People evacuate the Jewish Community Center in Davie, Fla., on Feb. 27. Screenshot from Twitter

Community Briefs 3/22


Mel Gibson’s support of Survivor Mitzvah Project revealed

Actor and director Mel Gibson, infamous for an anti-Semitic tirade he made after being stopped for DUI in 2006, has been supporting an organization that provides direct financial aid to poverty-stricken Holocaust survivors in remote areas of Eastern Europe and Ukraine, the group’s founder recently revealed.

Zane Buzby, founder of the Survivor Mitzvah Project, said she contacted Gibson after learning that he had gotten involved in philanthropic work, seeking to make amends for his past behavior.

“I read an article maybe three years ago that Mel Gibson had been actively involved in philanthropy, with children at risk, that he’d changed his life around and had been clean and sober for 10 years. I didn’t know any of that. I contacted him hoping that when I told him Holocaust survivors were in desperate need he would want to help them too, and he did,” she said.

He requested anonymity when he first became involved with Survivor Mitzvah Project, according to Buzby, who will be honored March 30 by the Anti-Defamation League (ADL) during the ADL Deborah Awards. Recently, as he has returned to the public eye — thanks in part to his 2016 film, “Hacksaw Ridge,” which follows a conscientious objector during World War II — Buzby asked Gibson if he would be OK if she publicized his contributions. He agreed; entertainment news outlet Extra reported the story on March 17.

“This is real. Gibson’s help is real,” Buzby said. “His big mistake in life was over 10 years ago. I’m not like his buddy, I don’t hang out with him, not involved in his personal life, nor do I know his family or his friends, but from where I sit, he has done a lot to help survivors and to me that’s a wonderful thing. It’s a wonderful story of redemption. It’s a mitzvah to ask for forgiveness and it’s a mitzvah to give it.”

Buzby declined to disclose how much Gibson, whose 2004 film “Passion of the Christ” drew condemnation from organizations such as the Anti-Defamation League, has given to the organization. But she did say Gibson has also helped connect her to other entertainment industry professionals.

“He knew a few and reached out to them, did that right in the office. He got it. He understood what we are trying to do. He liked that [the organization] was small, hands-on and not connected to big organizations flooded with funding. He knew every dollar he gave would count and knew he was being asked more than just to give money,” she said.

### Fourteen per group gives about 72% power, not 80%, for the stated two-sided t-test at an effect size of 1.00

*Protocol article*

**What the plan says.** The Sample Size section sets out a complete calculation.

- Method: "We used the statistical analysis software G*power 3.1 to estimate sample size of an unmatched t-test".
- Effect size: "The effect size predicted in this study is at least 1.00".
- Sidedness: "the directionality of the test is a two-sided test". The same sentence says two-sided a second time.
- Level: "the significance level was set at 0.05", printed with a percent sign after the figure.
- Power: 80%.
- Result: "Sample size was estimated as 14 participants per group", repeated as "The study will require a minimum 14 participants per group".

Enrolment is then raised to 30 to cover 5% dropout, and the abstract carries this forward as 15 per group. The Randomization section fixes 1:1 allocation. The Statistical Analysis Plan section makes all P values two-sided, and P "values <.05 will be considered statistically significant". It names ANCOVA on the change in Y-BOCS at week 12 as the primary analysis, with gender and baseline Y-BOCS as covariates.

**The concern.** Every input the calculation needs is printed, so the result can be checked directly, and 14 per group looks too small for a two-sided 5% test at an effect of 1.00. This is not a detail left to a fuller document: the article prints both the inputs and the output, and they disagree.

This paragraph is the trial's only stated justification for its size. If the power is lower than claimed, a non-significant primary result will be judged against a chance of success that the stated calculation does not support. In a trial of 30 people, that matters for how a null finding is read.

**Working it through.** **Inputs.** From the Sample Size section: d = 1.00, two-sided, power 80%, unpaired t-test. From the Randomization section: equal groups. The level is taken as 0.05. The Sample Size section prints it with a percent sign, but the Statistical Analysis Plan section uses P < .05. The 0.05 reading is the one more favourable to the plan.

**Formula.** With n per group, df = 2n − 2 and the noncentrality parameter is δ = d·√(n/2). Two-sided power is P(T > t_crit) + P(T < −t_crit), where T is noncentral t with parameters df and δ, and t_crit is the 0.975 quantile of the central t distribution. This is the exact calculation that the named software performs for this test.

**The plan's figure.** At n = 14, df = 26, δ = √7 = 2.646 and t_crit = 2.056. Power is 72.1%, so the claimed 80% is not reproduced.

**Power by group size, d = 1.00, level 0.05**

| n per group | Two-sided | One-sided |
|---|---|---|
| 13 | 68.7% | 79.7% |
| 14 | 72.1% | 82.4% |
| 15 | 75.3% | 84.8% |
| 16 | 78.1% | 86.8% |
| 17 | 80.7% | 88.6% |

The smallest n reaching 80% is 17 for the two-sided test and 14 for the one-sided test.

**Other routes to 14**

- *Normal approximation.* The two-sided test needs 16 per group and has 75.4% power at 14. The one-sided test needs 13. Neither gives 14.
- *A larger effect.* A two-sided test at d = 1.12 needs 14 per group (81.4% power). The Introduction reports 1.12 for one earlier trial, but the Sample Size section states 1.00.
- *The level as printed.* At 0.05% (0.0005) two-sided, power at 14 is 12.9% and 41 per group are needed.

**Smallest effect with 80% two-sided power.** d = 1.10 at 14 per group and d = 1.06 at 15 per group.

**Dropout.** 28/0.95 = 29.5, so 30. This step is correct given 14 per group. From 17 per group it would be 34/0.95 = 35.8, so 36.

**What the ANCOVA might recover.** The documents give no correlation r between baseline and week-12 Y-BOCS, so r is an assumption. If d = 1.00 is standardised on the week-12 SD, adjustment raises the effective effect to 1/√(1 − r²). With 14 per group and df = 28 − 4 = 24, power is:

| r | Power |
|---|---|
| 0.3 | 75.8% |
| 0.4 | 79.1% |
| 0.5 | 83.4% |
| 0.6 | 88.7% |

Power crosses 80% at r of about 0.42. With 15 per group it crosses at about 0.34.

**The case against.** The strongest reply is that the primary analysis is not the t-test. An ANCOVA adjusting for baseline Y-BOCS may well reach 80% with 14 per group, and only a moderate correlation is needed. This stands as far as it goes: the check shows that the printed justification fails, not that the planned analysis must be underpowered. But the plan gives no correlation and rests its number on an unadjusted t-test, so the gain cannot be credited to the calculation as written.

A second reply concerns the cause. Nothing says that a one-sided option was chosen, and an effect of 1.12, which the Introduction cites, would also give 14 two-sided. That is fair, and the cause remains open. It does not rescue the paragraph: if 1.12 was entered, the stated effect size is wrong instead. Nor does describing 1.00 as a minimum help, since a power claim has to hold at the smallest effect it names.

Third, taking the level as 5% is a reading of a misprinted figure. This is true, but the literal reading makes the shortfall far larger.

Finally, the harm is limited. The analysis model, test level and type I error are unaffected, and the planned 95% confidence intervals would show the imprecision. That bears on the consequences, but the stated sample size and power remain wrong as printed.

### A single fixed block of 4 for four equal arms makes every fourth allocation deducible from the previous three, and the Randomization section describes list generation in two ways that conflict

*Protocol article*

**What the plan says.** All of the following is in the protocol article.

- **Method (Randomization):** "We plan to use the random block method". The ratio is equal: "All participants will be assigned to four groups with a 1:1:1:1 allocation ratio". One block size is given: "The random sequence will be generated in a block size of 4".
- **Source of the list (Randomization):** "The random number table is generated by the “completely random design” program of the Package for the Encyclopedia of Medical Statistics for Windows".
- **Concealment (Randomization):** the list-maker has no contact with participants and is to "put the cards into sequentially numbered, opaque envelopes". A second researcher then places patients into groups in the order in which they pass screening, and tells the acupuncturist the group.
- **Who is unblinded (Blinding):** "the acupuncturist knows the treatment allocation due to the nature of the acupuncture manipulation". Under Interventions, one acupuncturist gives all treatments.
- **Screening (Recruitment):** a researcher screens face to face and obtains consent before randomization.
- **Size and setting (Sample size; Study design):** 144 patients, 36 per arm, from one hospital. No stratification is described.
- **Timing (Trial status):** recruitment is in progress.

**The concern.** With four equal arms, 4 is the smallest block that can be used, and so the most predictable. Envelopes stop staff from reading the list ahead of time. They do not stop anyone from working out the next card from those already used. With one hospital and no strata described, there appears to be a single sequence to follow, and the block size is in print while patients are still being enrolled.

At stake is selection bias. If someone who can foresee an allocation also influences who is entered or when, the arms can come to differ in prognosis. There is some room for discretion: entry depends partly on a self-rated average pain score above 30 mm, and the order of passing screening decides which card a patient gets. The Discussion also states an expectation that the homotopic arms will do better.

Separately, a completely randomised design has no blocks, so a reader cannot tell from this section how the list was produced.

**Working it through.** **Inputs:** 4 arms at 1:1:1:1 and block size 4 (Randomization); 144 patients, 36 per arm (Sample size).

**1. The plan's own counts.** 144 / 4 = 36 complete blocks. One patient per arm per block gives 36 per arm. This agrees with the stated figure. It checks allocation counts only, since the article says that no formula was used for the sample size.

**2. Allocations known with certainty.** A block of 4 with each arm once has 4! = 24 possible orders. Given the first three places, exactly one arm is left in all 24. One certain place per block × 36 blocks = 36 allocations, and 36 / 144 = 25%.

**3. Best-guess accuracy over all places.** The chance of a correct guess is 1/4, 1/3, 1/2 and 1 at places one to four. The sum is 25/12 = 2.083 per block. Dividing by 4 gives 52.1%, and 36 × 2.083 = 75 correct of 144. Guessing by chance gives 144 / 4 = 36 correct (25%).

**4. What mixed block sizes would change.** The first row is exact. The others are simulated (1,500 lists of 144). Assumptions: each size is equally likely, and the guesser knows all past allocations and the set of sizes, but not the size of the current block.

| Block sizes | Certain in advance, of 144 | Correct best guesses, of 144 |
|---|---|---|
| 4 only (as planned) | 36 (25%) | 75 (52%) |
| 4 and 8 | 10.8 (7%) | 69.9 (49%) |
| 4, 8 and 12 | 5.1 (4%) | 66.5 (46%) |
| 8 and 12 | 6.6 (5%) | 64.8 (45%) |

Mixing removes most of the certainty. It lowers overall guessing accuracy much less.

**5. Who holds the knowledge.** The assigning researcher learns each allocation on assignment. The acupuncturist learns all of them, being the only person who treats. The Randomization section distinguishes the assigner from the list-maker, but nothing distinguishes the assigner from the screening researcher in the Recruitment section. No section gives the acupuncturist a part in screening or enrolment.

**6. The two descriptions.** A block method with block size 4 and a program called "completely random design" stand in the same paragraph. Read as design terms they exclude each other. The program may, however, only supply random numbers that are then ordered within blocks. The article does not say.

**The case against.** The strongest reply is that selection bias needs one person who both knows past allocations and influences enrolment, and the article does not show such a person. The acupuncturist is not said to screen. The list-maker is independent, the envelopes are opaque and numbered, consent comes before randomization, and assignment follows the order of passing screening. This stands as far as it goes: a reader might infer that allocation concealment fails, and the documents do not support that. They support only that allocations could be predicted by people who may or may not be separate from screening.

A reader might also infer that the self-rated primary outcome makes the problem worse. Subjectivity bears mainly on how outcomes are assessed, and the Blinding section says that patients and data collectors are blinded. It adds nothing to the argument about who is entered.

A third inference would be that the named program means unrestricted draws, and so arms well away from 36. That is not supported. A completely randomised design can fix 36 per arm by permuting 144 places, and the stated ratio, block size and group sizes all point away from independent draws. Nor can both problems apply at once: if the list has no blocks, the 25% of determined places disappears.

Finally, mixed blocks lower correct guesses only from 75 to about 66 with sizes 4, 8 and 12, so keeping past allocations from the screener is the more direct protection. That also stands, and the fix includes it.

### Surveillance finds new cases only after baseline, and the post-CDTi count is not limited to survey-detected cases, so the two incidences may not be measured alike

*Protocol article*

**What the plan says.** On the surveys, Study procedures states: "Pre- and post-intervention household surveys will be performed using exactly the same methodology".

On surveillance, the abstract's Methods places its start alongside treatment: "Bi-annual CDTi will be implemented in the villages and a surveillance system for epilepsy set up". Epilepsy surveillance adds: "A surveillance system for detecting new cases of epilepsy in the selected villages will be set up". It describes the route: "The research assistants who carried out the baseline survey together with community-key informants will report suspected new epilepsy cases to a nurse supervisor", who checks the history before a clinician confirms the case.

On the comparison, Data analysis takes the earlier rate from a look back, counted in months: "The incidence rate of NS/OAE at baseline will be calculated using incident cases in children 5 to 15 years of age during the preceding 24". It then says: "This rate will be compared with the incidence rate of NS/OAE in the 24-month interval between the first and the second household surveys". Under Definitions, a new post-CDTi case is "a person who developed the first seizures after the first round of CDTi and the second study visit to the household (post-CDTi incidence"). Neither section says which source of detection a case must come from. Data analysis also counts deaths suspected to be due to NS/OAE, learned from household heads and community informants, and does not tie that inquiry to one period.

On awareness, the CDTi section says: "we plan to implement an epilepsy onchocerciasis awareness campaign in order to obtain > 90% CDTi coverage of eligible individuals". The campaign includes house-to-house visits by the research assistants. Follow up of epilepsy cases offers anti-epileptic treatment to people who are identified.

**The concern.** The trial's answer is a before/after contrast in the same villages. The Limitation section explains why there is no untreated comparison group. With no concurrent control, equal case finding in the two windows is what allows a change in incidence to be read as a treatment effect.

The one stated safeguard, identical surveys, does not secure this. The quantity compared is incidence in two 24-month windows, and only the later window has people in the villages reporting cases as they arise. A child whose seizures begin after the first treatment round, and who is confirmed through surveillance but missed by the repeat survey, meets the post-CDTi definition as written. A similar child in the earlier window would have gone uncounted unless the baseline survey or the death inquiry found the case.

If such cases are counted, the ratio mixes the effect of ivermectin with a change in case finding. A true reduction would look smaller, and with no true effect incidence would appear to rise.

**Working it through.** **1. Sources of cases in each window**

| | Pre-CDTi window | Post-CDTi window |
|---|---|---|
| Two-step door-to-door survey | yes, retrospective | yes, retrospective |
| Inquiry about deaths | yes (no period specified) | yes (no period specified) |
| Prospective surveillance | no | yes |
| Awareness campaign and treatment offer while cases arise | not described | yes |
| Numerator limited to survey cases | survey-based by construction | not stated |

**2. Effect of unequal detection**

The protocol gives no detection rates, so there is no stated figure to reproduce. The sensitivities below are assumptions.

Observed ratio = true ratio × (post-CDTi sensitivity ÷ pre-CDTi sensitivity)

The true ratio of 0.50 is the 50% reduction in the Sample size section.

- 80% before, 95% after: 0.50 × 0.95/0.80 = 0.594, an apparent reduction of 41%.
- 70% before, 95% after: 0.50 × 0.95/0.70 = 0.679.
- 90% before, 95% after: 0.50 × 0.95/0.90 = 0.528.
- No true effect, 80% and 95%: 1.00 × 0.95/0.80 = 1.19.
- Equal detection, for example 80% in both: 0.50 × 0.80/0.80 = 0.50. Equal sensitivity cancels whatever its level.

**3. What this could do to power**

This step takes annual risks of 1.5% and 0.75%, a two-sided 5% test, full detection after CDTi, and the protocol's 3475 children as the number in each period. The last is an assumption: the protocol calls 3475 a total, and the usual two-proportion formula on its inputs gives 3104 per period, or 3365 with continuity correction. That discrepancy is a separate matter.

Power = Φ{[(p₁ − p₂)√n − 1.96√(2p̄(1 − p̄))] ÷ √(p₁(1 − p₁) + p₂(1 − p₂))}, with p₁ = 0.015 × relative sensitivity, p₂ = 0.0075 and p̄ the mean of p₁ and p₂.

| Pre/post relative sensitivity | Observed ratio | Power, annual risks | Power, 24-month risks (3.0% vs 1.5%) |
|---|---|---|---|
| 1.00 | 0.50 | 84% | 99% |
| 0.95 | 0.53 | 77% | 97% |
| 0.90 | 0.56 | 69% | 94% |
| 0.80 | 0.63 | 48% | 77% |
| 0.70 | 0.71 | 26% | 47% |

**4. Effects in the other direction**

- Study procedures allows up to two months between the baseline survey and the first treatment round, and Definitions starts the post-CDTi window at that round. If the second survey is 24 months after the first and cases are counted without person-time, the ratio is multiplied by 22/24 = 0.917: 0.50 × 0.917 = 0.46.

In 2016, the organization raised $700,000, the “best [fundraising] year we ever had,” Buzby said.

Federation meeting addresses security concerns in wake of bomb threats

A March 15 town hall meeting at The Jewish Federation of Greater Los Angeles’ Wilshire Boulevard headquarters attempted to assuage concerns over the increase in bomb threats targeting Jewish institutions across North America.

“In this community today we have the capacity to protect ourselves. Let’s work with those in law enforcement and others to do just that,” said Los Angeles City Attorney Mike Feuer, the former CEO of pro bono legal agency Bet Tzedek.

The event, attended by more than 100 community members, was organized by Federation’s Community Security Initiative, which trains Jewish organizations in security, and maintains a database that connects Jewish groups in the event of an emergency situation.

It featured Los Angeles Police Department Chief Charlie Beck and Federation chief operating officer and chief financial officer Ivan Wolkind. Additional speakers were FBI agent Sean Ragan; Capt. Bobby Wyche of the Los Angeles County Sheriff’s Department; assistant U.S. Attorney Mack Jenkins; Chris Grigg, chief of the terrorism and export crimes section in the U.S. attorney’s office for the Central District of California; and Beatrice Girmala, LAPD assistant chief officer of special operations.

“We are concerned, quite frankly, that a wave of threats like this, that come in by telephone, social media or some other means, may be a precursor and other people may take inspiration from it and feel they actually do have a license to engage in violence on our communities. We will act to stop it, but we can only do that if you in the community provide the information to our police officers and our sheriff deputies, because they are the first lines of contact,” Grigg said.

The more than 160 bomb threats at Jewish organizations since Jan. 4 included two such threats against the Westside Jewish Community Center among eight total threats across California. No suspects have been apprehended in connection with the local threats.

Feuer emphasized Jews are not the only community that has been a target of “acts of hate.”

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